Experience shows that, like any other commercial transaction, the customer — the intended parent — lays down his/her conditions before purchasing the goods. For example, some agencies insist that the surrogate be married and a mother of at least one healthy child; be medically and psychologically fit; abstain from cigarettes, alcohol, and any other drugs during pregnancy; and agree to give up her parental rights after the baby is born. The broker arranges the contract, life insurance for the surrogate’s family should she die during pregnancy or childbirth, and life insurance or a will for the child should the contracting parent(s) die before the child is born.

It is assumed that there is an equal exchange in surrogacy: money paid for the service rendered. In reality, the contract between the parties to surrogacy would not exist if the parties were equal. The woman must give her entire body and all its life-sustaining systems to gestate a child. Within this framework, the contract is always biased in favor of the financially secure intended parents. The freedom of the surrogate is an illusion; the arbitration of rights hides gender, social, and class issues that make surrogacy contracts possible.

LOPEZ: If I pay for a surrogate and then find out there is something wrong with the baby, who makes decisions about abortion?

SLOAN: As a feminist who is vehemently opposed to the commodification of women and exploitation of their subordinate status globally through surrogacy and egg trafficking, providing a response to this question should in no way imply that I countenance contract pregnancy/commercial surrogacy.

Within the legal/contractual framework under which commercial surrogacy operates, a contract would have to state that should any physical abnormalities or genetic defects become manifest in the fetus during the pregnancy, the surrogate will then terminate the pregnancy. If a woman planning to enter into a surrogacy contract is opposed to undergoing an abortion, then she must not sign the contract or move forward with the contract pregnancy.

LOPEZ: What do you wish everyone knew about surrogacy and egg donation?

SLOAN: As we’ve discussed, commercial surrogacy and egg trafficking commodify, exploit, and pose health dangers to women. For millennia, across the globe, women have been sexually commodified in a patriarchal world; developments in biotechnology now allow for the reproductive commodification of women and their bodies.

Internationally as well as nationally, deep regulatory and legal divides have fueled a growing global market in which economically privileged individuals and third-party intermediaries who benefit financially from the commodification of women and reproduction, exploit uninformed, poor, low-income, and otherwise financially vulnerable women for their reproductive capacities.

Commercial (gestational) surrogacy is embedded in a transnational capitalist market that is structured by class, gender, racial, and ethnic inequalities and by competing regulatory regimes. The same women who sell their reproductive labor and become reproductive-service workers carrying pregnancies to term under labor contracts may not be able to afford basic health care for themselves or their own children once their labor contract expires. Furthermore, there is unequal access to assisted-reproductive technologies, because the cost is prohibitive, and if it is not state-funded, then only elites and the upper-middle classes can afford to purchase these services.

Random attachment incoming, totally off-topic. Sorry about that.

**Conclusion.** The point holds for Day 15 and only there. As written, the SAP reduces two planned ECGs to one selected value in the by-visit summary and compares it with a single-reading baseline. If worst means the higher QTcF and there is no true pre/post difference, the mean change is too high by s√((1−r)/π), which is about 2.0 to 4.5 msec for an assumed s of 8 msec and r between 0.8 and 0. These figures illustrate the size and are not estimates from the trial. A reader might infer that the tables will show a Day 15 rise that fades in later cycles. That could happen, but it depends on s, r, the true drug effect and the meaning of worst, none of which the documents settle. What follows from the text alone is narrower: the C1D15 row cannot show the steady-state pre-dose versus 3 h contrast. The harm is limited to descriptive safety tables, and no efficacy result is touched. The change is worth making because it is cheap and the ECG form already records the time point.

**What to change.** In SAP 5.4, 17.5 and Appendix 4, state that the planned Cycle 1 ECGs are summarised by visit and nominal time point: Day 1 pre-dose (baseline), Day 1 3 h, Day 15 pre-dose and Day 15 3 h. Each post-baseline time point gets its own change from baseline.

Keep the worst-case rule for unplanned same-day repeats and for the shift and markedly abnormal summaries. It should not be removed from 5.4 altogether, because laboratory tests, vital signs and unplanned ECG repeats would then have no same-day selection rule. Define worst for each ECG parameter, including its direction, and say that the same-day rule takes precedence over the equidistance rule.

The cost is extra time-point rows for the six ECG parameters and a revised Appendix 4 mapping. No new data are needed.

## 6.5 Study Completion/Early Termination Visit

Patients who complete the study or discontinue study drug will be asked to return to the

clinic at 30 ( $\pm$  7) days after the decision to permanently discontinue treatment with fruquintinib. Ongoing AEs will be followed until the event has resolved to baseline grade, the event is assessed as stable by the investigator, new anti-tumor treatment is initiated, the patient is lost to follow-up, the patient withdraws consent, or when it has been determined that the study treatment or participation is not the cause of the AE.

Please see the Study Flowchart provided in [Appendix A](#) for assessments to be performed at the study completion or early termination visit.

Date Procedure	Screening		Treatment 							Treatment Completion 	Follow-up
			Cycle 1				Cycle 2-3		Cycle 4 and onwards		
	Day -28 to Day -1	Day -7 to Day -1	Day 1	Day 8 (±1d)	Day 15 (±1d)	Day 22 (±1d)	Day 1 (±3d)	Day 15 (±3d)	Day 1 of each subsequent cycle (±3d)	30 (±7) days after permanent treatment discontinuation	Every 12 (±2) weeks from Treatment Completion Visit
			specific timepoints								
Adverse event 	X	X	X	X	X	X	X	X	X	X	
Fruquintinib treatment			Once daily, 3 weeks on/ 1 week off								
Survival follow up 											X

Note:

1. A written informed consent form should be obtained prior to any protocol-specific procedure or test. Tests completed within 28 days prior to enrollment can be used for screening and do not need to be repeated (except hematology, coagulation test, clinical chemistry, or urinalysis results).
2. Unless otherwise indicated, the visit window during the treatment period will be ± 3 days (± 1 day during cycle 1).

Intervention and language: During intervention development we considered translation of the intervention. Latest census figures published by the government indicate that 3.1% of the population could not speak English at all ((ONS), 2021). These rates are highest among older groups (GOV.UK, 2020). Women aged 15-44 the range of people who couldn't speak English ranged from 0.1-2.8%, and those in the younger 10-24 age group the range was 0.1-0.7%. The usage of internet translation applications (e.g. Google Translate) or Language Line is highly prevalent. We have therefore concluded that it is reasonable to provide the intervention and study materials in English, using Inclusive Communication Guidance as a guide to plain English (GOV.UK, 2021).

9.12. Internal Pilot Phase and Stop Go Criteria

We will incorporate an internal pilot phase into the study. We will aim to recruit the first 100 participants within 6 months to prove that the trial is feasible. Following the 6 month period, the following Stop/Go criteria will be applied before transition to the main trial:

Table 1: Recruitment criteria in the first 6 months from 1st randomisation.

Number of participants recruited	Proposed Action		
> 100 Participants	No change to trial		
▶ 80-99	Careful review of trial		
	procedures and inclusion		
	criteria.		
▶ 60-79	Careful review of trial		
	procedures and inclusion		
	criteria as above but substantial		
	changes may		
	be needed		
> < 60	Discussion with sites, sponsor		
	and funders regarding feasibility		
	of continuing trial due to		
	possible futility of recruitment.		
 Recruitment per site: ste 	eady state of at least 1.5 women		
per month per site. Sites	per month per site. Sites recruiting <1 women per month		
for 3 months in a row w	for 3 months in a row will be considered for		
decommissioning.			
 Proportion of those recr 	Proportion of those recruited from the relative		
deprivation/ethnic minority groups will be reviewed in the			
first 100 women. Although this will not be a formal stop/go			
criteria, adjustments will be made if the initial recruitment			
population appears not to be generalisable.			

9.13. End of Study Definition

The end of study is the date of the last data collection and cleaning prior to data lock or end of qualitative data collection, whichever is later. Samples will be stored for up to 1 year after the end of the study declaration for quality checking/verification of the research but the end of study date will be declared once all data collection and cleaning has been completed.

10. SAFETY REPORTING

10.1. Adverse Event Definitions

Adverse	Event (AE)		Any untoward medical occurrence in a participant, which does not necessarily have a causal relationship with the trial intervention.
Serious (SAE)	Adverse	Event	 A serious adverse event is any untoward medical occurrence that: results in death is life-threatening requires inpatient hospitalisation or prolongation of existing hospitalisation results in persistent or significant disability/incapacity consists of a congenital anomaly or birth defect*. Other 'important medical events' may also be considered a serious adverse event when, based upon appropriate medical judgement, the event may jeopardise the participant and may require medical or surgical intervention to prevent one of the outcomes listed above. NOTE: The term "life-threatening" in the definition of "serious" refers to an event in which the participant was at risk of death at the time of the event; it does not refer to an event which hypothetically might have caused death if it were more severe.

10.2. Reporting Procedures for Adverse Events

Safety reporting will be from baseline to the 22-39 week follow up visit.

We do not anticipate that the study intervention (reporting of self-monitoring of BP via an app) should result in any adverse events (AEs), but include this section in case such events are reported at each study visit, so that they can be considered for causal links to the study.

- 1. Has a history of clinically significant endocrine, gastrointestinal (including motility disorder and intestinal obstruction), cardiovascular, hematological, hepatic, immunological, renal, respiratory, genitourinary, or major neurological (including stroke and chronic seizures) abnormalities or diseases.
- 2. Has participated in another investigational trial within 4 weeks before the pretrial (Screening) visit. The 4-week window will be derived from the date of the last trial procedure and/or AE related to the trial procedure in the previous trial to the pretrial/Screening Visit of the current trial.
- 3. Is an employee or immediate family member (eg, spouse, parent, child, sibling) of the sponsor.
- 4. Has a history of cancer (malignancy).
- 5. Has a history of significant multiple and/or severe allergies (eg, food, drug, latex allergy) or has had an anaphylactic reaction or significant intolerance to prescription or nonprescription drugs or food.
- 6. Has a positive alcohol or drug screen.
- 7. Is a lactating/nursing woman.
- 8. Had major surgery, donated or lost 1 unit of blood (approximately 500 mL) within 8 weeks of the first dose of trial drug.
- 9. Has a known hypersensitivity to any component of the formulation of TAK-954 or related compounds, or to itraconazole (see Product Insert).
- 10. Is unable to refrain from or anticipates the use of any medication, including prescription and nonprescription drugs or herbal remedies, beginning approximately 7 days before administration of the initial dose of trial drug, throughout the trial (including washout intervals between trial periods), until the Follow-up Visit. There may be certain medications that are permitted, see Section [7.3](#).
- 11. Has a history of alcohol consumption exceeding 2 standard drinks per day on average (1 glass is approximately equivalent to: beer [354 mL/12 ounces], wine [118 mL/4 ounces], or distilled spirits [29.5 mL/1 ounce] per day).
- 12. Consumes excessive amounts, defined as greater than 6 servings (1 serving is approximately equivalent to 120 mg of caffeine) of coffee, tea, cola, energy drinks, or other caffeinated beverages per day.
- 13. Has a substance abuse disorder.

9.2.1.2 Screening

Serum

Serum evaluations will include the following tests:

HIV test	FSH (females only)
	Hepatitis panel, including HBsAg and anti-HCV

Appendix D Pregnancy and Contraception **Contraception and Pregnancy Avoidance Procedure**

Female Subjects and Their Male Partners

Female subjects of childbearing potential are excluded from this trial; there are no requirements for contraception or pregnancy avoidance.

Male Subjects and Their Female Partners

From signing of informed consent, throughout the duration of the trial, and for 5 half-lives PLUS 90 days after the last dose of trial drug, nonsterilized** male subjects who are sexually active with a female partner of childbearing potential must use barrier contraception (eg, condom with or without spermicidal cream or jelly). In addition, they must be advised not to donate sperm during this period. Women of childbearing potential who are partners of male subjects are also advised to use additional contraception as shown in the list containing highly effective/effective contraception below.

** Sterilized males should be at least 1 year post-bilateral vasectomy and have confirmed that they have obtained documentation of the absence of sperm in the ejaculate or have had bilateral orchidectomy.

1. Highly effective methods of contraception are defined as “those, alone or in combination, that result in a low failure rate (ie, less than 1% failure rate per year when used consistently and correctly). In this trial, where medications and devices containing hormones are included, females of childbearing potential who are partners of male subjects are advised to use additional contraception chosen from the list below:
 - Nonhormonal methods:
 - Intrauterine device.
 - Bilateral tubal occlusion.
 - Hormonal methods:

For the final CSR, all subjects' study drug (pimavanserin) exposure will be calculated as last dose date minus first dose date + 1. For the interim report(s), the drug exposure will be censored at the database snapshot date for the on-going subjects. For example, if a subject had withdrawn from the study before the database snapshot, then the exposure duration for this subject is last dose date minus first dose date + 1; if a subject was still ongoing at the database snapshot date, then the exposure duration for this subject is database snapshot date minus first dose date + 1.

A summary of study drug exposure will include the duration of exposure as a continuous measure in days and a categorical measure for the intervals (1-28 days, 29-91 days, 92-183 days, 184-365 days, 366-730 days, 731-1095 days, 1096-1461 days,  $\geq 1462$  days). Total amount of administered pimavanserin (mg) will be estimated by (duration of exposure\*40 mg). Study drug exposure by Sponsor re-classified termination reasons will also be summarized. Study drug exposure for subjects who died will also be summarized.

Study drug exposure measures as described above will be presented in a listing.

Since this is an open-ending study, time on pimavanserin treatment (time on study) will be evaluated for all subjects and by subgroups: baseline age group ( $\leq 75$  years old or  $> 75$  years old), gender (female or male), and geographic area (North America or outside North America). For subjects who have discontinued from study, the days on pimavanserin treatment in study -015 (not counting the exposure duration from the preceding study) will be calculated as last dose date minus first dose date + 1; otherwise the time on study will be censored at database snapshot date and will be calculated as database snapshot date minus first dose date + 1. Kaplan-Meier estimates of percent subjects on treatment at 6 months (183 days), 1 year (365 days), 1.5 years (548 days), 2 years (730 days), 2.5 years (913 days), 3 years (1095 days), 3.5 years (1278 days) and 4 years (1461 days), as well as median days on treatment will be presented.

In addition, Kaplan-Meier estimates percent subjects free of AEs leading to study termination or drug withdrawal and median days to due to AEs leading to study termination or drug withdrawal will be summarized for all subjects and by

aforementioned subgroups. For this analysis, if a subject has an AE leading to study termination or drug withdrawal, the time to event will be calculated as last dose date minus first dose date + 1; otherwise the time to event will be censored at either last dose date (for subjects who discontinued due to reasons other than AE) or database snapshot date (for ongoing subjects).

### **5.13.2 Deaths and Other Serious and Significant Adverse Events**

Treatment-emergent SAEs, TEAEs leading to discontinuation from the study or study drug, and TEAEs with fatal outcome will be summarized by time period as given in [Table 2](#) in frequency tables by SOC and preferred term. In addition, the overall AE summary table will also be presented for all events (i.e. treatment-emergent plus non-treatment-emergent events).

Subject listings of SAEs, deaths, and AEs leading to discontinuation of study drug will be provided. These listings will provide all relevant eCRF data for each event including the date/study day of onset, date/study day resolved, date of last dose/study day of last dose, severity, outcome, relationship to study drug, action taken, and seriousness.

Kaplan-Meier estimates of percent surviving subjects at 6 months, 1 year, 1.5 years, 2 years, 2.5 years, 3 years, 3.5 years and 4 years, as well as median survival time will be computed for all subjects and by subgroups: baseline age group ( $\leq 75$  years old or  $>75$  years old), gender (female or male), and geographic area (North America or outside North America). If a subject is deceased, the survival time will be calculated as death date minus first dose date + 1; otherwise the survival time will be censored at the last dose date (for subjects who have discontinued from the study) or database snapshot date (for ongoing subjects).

Commercial surrogacy is a form of baby brokering, and the capitalist culture in the United States has generated a cult of genetic entitlement that has psychologically conditioned upper-middle-class women nearing the end of their childbearing clock to feel that they must have (and deserve) a child with whom they are genetically related. On the opposite end of the economic spectrum, it is essential to understand that women do not make decisions in isolation from the circumstances of their lives. Their class position, race, maternal status, marital status, and legal condition shape their ability to make choices.

Surrogacy and the trade in women’s eggs have become pervasive international phenomena in which women’s poverty and subordinate status increase their exposure to gender-based exploitation and physical harms.


LOPEZ: Is this one of those issues that is so deeply personal we’re likely a long way away from good policymaking?

SLOAN: Society is only a long way from good policymaking if it does not value women as anything more than sexual objects and breeders. If it continues to patriarchally view and treat women as subservient, subordinate, lesser humans “unworthy” of equal valuation to men, then the status quo will continue and accelerate, aided and abetted by biotechnology and a pervasive capitalist culture in which everything, including human beings, becomes a commodity for profit, consumption, and disposal.

LOPEZ: Should the word “donation” be dropped in all discussions of “egg donation”?

SLOAN: Egg “donation” is a complete misnomer. In the vast majority of instances, women’s eggs are sold, not donated. There is an enormous national and international market for women’s eggs, and they are trafficked on a daily basis. Egg “donation” is a euphemism conveniently used by a profit-driven industry to make it sound innocuous and beneficent, just as “conflict” is used as a substitute for “war.”

LOPEZ: Are any states getting this right?

SLOAN: There are six states that have “gotten it right” by explicitly making commercial surrogacy illegal: Michigan, New York, Indiana, Arizona, Nebraska, and Missouri.